The science behind harnessing the immune system to fight cancer is complicated, but a University of Rochester Medical Center laboratory discovered a simple, practical way to use light and optics to steer killer immune cells toward tumors.
In a study published by the online journal Nature Communications, lead author Minsoo Kim, Ph.D., a UR professor of Microbiology and Immunology and a Wilmot Cancer Institute investigator, described his method as similar to "sending light on a spy mission to track down cancer cells."
Immunotherapy is different from radiation or chemotherapy. Instead of directly killing cancer cells, immunotherapy tells the immune system to act in certain ways by stimulating T cells to attack the disease. Several different types of immunotherapy exist or are in development, including pills called "checkpoint inhibitors" and CAR T-cell therapy that involves removing a patient's own immune cells and altering them genetically to seek and destroy cancer cells.
The problem, however, is that immunotherapy can cause the immune system to overreact or under-react, Kim said. In addition, cancer cells are evasive and can hide from killer T-cells. Aggressive tumors also suppress the immune system in the areas surrounding the malignancy (called the microenvironment), keeping T cells out.
If the immune system under-reacts, currently the only way to modify it is to pump more T cells into the body. But that often unleashes a storm of toxicities that can shut down a patient's organs. Kim's laboratory focused on how to overcome the immune-suppressive environment that cancer creates, in two separate projects:
- A biological study to understand and develop light-sensitive molecules that could efficiently guide T cells toward tumors. They discovered that a molecule called channelrhodopsin (CatCh), which is active in algae and is light sensitive, could be introduced to the immune system via a virus and activated to control the T- cell response to cancer. Matan Rapoport, senior licensing manager at UR Ventures, the university's technology transfer office, has filed for patent protection on the invention
- An engineering study to invent an LED chip to test in mice and which could eventually be implanted in humans. For this project, Kim's lab collaborated with UR scientists in optics and photonics.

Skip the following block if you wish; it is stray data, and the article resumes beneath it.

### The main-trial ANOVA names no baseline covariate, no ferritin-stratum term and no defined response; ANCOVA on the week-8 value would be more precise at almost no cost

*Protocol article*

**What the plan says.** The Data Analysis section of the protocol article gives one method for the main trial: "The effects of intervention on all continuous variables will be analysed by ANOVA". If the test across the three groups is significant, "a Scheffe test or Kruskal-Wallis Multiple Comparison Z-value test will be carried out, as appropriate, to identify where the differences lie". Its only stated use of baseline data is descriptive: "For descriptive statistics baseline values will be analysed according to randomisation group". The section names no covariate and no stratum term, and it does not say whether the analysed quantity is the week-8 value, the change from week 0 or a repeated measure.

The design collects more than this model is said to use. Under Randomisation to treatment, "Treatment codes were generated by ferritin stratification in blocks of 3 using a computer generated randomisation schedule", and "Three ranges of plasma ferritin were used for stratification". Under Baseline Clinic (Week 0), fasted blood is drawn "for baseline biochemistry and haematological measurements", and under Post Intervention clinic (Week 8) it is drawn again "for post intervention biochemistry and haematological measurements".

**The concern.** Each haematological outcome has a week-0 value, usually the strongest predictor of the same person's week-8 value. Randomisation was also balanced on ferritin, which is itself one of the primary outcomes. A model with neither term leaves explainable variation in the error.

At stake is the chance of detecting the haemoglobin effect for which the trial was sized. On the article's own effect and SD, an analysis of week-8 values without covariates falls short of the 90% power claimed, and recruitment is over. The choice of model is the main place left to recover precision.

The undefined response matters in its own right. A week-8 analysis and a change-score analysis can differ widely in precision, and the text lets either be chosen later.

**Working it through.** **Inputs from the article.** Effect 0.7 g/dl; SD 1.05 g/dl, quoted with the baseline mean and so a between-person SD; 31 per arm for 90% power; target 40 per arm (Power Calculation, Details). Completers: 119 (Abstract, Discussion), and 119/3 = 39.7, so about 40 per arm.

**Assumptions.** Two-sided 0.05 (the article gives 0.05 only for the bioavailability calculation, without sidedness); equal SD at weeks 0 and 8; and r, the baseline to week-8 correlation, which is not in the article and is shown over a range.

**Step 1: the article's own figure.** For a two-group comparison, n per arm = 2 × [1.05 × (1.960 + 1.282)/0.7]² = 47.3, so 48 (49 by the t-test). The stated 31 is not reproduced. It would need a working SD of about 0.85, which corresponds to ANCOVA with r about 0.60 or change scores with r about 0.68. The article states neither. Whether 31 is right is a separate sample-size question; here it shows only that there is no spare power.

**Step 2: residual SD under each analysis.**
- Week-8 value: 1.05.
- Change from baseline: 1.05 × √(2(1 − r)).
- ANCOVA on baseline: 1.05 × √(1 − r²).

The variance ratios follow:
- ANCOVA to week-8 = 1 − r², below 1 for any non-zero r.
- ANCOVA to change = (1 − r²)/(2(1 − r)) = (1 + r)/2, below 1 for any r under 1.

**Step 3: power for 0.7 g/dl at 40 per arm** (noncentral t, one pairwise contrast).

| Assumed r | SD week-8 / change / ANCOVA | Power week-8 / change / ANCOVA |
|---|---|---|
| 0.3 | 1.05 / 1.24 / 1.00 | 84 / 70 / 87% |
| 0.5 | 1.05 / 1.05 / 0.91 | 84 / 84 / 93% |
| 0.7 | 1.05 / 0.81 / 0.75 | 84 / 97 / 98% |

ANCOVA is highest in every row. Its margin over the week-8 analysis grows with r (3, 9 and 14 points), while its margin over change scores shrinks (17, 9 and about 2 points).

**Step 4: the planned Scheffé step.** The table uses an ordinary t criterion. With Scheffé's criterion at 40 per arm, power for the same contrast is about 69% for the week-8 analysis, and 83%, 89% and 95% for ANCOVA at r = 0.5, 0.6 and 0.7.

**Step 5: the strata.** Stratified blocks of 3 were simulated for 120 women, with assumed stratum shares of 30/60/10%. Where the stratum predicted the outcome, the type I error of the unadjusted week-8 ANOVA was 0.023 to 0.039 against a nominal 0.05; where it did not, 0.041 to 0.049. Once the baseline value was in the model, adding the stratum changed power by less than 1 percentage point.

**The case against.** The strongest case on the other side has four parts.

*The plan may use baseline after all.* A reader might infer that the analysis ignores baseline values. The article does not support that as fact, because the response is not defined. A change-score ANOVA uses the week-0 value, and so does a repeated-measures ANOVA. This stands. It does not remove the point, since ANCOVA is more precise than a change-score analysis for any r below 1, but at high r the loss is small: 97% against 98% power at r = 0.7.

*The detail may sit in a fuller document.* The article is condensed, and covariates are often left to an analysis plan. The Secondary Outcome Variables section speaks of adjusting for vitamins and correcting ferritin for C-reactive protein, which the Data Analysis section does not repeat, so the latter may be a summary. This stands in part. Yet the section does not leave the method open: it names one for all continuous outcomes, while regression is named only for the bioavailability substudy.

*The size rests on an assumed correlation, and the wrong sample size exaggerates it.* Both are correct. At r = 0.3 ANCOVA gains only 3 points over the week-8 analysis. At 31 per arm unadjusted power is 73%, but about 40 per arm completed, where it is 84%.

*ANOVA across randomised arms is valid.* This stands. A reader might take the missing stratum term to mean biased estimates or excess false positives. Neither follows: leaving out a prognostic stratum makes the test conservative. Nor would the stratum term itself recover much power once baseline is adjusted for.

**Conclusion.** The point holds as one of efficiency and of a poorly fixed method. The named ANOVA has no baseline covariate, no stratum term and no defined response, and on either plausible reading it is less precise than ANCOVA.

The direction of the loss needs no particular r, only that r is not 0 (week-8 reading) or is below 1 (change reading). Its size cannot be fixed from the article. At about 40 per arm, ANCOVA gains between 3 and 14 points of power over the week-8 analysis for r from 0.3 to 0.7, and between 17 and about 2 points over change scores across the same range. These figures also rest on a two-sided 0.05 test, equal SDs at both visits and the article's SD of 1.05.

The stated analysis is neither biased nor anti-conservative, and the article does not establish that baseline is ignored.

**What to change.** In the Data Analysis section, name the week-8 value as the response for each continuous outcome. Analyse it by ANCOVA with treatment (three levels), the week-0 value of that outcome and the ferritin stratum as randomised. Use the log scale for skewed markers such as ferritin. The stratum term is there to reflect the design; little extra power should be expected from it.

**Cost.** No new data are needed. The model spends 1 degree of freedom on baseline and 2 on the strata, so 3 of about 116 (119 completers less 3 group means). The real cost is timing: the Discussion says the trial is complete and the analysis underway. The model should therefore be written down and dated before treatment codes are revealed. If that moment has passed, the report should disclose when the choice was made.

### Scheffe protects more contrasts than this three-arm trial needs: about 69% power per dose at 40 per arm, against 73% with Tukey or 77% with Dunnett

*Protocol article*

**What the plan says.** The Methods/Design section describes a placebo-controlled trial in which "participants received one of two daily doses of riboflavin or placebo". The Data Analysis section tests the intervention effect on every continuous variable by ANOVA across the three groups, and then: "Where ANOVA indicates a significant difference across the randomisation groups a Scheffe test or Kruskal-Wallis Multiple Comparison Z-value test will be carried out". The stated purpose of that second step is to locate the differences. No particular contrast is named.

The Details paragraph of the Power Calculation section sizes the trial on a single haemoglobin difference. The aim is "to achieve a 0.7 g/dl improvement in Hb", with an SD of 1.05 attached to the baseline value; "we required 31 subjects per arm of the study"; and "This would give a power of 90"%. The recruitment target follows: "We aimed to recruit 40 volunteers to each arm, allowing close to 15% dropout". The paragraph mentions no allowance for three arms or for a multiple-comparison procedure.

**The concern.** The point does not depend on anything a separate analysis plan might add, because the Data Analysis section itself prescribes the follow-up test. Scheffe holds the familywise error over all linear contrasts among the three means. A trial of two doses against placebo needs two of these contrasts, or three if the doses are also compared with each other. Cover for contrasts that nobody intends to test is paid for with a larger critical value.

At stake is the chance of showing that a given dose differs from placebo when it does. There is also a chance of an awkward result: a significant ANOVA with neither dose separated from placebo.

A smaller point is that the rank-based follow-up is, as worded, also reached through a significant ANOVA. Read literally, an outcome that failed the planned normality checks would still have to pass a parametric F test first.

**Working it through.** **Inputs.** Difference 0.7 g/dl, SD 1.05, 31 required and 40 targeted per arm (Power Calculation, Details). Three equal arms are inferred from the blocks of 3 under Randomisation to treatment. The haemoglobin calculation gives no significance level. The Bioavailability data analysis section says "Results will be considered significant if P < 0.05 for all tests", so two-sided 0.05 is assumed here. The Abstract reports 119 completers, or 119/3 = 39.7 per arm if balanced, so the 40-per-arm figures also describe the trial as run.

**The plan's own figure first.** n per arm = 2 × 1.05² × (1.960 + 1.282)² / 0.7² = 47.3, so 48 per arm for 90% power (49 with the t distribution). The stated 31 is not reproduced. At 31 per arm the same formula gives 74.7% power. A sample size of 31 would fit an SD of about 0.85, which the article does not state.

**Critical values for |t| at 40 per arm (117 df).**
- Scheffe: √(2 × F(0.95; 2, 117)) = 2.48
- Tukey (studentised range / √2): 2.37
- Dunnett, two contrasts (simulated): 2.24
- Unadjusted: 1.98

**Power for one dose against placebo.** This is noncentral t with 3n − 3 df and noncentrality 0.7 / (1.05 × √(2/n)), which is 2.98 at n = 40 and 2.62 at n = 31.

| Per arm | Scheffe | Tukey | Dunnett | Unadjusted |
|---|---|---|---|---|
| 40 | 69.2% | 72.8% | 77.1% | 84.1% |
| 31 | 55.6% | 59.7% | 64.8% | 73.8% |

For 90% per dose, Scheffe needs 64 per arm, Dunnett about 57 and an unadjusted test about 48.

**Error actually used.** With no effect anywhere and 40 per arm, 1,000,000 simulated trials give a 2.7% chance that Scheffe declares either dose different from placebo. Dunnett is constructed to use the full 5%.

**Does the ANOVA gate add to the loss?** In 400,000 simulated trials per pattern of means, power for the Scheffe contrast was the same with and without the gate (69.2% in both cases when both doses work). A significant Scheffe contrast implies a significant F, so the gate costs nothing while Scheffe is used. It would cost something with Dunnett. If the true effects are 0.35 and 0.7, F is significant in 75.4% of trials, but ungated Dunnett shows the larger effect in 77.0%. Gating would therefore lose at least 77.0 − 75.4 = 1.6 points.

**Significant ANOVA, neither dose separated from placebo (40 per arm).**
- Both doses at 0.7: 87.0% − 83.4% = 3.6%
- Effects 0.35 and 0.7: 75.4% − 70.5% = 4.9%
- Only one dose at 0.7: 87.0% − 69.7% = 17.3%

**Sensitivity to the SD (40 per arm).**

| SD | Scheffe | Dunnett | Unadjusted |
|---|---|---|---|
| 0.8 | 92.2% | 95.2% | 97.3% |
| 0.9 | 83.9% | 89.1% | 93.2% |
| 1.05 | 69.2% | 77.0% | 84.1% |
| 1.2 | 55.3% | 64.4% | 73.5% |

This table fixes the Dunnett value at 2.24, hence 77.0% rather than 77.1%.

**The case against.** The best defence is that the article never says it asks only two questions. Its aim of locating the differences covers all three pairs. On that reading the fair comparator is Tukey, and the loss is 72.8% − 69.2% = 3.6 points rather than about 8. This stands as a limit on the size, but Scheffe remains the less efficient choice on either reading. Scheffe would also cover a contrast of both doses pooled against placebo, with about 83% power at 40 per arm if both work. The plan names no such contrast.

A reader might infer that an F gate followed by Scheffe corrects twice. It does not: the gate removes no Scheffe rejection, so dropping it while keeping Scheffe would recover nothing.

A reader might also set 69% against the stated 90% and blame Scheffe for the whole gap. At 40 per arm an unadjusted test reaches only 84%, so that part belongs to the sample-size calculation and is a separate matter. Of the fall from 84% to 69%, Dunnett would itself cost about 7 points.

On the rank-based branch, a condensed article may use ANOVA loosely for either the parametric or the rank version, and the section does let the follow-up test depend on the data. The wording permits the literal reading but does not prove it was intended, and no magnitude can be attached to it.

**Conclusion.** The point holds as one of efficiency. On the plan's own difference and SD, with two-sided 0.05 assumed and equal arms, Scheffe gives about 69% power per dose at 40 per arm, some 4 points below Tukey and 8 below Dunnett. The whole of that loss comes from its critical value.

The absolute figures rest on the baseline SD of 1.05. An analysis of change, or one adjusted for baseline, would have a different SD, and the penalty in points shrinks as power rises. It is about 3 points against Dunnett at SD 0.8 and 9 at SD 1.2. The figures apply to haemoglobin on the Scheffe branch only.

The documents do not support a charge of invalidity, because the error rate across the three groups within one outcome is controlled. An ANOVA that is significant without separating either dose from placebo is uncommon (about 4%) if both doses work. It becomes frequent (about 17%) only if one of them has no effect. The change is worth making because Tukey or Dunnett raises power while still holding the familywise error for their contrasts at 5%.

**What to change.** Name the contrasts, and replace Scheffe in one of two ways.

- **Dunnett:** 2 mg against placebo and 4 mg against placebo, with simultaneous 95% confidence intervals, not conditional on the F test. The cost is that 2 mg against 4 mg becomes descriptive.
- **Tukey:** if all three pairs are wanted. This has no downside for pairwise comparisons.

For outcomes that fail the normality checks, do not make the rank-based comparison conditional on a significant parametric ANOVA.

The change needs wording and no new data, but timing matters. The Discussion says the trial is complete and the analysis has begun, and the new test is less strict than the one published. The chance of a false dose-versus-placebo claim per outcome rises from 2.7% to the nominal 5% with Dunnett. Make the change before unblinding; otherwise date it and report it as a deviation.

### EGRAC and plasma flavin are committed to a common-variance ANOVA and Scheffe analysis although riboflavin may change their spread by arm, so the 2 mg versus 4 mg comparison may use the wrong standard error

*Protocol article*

The team evaluated its methods in mice with melanoma on the ears. The animals wore a tiny battery pack that sent a wireless signal to the LED chip - allowing researchers to remotely shine light on the tumour and surrounding areas, giving T cells a boost for their cancer-killing function.
The optical control was sufficient to allow the immune system to nearly wipe out the melanoma with no toxic side effects, the study reported.
Future studies, Kim said, would determine whether the wireless LED signal can deliver light to a tumor deep within the body instead of on the surface area, and still have the ability to stimulate T cells to attack.
Immunotherapy for cancer is a hot area of research, as scientists try to improve the success rate of this treatment. Currently less than 40 percent of patients who receive immunotherapy get good results, although those who do respond are often dramatically better.
Kim emphasised that his discovery is meant to be combined with immunotherapy to make it safer, more effective, and traceable. With improvements, Kim said, the optical method might allow doctors to see, in real time, if the cancer therapy is reaching its target. Currently when a patient receives immunotherapy he or she must wait for several weeks and then undergo imaging scans to find out if the treatment worked.
"The beauty of our approach is that it's highly flexible, non-toxic, and focused on activating T cells to do their jobs," Kim said.